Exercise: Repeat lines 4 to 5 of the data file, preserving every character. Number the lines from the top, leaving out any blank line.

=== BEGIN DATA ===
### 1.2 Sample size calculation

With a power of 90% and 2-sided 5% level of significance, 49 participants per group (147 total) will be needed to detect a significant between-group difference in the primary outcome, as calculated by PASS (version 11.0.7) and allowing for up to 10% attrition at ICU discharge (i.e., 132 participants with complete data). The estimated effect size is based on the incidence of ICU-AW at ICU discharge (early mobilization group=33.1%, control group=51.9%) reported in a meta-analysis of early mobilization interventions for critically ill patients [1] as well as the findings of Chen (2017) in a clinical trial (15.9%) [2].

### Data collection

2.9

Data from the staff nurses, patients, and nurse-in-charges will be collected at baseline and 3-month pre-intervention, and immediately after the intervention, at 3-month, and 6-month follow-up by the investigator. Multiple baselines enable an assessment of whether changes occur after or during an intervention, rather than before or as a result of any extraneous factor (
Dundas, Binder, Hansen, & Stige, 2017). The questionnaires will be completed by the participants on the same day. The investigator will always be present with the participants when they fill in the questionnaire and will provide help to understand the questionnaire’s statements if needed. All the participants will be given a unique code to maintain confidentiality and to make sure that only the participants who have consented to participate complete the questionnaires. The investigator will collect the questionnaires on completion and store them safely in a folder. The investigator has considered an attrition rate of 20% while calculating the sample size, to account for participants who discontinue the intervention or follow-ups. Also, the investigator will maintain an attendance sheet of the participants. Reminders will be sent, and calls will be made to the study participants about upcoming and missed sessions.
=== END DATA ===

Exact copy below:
2.9

Data from the staff nurses, patients, and nurse-in-charges will be collected at baseline and 3-month pre-intervention, and immediately after the intervention, at 3-month, and 6-month follow-up by the investigator. Multiple baselines enable an assessment of whether changes occur after or during an intervention, rather than before or as a result of any extraneous factor (